__Issues with public libraries (and bookstores):
Commercial audio books do not cover the balanced collection
found in our service or in a good public library.  They are
mostly light fiction.  Audio books are regarded as
tangential or a luxury by many public libraries and could be
cut or diluted through loans to sighted patrons.  Public
libraries cannot duplicate books as needed because of
copyright constraints.  Public libraries do not provide
braille.  There was a question as to whether or not
commercial audio books may be mailed as free matter.

__Advantages of a national service:
With a national service, the economies of scale work well
for providing the specialized requirements our patrons.  We
can provide a uniform level of service and collection across
the country.

On the other hand, there may be ways in which we might use
commercial books and other technologies to improve the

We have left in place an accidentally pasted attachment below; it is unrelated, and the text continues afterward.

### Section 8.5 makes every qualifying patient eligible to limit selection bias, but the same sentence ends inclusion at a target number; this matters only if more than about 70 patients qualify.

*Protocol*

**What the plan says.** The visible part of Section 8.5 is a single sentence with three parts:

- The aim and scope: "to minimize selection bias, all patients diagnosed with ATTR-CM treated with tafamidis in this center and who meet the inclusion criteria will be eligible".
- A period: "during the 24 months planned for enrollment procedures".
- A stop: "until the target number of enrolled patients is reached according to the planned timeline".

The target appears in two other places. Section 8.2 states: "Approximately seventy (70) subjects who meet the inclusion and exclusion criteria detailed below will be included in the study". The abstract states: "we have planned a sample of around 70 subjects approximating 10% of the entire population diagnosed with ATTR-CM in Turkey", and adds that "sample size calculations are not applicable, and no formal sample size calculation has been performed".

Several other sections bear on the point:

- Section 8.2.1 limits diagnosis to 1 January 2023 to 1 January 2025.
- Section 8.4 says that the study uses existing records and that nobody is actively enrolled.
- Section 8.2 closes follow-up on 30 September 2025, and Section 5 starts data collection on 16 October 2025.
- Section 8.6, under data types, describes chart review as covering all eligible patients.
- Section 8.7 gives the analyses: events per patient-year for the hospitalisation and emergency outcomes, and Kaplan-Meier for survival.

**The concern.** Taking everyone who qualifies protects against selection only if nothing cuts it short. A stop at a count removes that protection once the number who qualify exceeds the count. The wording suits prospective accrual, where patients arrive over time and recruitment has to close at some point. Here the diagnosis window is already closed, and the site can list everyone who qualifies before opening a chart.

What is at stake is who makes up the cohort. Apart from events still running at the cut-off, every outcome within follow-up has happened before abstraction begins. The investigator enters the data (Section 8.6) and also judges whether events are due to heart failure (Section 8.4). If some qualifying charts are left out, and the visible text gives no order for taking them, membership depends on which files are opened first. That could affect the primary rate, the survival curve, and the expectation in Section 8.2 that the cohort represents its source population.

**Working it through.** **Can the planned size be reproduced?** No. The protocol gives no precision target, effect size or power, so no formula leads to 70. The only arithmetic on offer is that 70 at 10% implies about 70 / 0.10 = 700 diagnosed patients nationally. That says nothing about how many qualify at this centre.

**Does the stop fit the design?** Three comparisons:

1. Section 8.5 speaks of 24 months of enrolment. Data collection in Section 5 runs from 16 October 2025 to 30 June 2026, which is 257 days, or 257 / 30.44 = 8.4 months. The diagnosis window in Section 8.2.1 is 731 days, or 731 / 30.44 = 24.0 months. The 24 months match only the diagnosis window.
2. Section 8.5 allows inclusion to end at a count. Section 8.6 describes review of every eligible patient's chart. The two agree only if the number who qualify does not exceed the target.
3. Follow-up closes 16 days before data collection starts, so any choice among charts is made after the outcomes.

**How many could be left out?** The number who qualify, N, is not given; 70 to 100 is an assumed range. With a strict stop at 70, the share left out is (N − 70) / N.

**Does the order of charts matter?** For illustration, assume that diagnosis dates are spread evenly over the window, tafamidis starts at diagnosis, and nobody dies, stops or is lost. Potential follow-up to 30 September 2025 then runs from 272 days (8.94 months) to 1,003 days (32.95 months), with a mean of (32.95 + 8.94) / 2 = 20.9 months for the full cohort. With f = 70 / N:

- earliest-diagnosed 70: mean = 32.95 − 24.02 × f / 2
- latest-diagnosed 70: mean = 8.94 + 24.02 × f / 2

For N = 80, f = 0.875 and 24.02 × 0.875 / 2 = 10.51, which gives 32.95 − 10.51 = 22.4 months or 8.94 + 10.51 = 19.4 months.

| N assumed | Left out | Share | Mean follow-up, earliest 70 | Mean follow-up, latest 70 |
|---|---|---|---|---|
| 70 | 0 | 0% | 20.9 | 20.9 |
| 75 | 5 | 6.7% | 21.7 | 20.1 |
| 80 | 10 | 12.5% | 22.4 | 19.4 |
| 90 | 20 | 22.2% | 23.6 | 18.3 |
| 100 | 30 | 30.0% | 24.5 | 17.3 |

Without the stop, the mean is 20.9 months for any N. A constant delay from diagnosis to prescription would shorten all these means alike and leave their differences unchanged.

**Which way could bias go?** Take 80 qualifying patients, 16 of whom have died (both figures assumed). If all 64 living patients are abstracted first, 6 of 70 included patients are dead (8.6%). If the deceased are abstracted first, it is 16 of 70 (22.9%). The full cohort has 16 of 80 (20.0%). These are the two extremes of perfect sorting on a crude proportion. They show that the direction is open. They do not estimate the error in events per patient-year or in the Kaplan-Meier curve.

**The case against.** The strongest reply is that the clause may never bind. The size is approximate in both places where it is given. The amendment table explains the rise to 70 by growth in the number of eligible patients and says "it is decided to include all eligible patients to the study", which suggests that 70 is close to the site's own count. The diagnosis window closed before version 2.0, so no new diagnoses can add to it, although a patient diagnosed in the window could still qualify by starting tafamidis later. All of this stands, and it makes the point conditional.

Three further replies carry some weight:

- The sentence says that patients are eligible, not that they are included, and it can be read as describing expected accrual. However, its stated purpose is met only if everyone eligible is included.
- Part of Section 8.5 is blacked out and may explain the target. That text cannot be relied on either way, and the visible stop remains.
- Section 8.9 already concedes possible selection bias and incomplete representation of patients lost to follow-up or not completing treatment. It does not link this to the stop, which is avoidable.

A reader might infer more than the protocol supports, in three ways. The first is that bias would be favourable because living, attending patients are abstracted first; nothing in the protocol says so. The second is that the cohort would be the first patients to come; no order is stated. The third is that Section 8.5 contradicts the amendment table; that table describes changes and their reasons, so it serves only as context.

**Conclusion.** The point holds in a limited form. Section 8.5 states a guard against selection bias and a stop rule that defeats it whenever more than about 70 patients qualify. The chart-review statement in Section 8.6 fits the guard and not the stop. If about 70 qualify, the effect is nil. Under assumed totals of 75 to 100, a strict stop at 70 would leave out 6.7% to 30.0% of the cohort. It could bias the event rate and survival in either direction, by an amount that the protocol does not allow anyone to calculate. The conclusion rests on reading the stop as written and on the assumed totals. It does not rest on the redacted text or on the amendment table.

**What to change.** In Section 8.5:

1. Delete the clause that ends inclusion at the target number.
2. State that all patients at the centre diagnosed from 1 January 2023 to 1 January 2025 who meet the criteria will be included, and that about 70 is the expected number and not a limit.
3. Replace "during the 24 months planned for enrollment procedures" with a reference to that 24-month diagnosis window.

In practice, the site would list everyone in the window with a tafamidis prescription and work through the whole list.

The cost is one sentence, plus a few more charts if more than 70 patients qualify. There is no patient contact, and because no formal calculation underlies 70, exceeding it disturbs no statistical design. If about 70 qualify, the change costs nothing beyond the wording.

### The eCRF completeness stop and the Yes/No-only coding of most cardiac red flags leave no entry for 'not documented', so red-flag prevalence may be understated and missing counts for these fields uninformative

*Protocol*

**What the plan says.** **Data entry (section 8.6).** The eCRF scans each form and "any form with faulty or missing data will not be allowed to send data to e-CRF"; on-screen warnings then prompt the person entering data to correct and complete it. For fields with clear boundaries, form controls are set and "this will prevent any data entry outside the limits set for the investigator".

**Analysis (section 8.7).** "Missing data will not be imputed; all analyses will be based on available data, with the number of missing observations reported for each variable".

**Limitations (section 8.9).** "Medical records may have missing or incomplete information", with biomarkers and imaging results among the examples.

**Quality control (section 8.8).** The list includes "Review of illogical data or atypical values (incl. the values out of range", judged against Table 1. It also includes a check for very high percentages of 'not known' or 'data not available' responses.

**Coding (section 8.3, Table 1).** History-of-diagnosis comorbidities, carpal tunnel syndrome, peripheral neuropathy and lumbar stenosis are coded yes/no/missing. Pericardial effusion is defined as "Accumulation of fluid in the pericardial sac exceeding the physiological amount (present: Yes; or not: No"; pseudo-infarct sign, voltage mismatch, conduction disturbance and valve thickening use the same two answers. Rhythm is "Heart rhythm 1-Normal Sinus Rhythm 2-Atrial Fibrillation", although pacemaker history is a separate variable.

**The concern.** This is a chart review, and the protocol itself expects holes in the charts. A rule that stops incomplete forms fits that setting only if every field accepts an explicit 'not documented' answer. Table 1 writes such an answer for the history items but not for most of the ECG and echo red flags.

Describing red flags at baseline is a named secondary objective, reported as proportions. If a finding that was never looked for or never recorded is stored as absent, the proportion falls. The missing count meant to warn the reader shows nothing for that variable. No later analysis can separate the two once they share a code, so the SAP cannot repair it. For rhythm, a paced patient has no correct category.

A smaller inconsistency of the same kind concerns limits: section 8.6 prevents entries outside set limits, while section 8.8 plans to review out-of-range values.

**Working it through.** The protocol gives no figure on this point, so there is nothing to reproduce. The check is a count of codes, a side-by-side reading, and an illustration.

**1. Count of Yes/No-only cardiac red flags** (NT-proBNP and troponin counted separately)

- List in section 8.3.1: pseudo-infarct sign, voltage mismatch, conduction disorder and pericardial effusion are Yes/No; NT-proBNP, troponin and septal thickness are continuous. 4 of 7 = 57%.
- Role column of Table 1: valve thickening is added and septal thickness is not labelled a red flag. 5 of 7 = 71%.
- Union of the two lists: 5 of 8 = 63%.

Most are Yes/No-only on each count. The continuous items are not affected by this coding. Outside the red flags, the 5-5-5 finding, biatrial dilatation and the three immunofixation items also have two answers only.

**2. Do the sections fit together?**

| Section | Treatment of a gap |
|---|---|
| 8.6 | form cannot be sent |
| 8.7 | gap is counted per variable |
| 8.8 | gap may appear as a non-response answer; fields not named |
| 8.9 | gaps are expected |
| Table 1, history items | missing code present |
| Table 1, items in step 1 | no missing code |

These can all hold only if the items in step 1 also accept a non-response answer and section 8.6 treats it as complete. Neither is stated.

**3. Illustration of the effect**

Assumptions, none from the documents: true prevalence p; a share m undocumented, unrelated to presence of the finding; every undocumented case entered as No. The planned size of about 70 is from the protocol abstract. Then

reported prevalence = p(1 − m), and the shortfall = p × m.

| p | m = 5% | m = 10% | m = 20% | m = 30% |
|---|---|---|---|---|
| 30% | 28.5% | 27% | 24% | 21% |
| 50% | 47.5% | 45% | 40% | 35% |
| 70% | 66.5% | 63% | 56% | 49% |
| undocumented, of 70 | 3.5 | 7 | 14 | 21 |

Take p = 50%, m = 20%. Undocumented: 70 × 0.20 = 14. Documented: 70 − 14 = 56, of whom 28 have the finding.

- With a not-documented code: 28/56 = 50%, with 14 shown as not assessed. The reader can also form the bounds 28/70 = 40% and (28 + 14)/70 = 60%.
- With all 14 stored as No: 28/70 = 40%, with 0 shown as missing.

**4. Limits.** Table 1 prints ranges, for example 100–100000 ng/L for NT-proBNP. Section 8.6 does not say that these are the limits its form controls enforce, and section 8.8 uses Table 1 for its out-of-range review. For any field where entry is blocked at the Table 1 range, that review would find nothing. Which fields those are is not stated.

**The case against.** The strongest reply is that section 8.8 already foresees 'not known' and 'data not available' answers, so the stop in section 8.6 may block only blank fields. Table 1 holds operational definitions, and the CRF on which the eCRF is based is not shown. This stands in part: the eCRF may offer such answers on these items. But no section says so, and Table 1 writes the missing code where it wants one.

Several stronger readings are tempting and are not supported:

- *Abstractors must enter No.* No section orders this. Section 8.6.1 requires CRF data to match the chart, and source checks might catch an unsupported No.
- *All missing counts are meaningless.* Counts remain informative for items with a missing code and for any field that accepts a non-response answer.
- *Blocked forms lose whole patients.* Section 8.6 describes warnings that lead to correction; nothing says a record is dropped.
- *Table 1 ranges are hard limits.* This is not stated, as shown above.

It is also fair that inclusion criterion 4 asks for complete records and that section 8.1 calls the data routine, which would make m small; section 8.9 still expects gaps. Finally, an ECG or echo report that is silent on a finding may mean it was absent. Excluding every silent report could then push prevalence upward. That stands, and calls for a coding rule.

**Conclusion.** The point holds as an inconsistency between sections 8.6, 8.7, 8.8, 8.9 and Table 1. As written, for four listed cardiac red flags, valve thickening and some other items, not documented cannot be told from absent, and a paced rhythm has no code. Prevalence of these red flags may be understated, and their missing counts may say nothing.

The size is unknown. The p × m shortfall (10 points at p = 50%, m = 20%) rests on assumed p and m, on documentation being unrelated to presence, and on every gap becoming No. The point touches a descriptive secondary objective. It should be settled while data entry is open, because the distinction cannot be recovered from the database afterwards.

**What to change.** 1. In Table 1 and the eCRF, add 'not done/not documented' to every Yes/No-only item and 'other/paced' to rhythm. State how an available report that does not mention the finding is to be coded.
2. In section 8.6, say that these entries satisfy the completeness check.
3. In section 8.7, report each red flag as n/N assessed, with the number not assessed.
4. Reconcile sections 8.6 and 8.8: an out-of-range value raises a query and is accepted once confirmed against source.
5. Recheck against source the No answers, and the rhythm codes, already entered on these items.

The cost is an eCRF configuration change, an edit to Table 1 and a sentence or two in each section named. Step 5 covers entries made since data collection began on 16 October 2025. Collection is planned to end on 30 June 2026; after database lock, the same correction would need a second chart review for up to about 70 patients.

service.  NLS is looking into the possibility of purchasing
masters of commercially produced audio books for the
service.  If commercial audio books were, unabridged,
labeled and announced as are our current titles, the group
thought the materials would be acceptable.  It was suggested
that commercial audio books for children are even superior
(more entertaining) than NLS produced books because they use
multiple narrators, include music, etc.

It was suggested that the use of devices like Roadrunner, a
small audio playback machine that can hold many text titles
and reproduce them with synthetic speech, might provide an
opportunity.  Perhaps we could put reference materials or
less popular titles in this format.  We might pursue getting
text from publishers.  The idea of a reference collection
for playback with synthetic speech is worth thinking about.
As an extension, perhaps we should add a facility to our DTB
player that could download a text file and play it in
synthetic speech.  That could be a simple and useful
software component.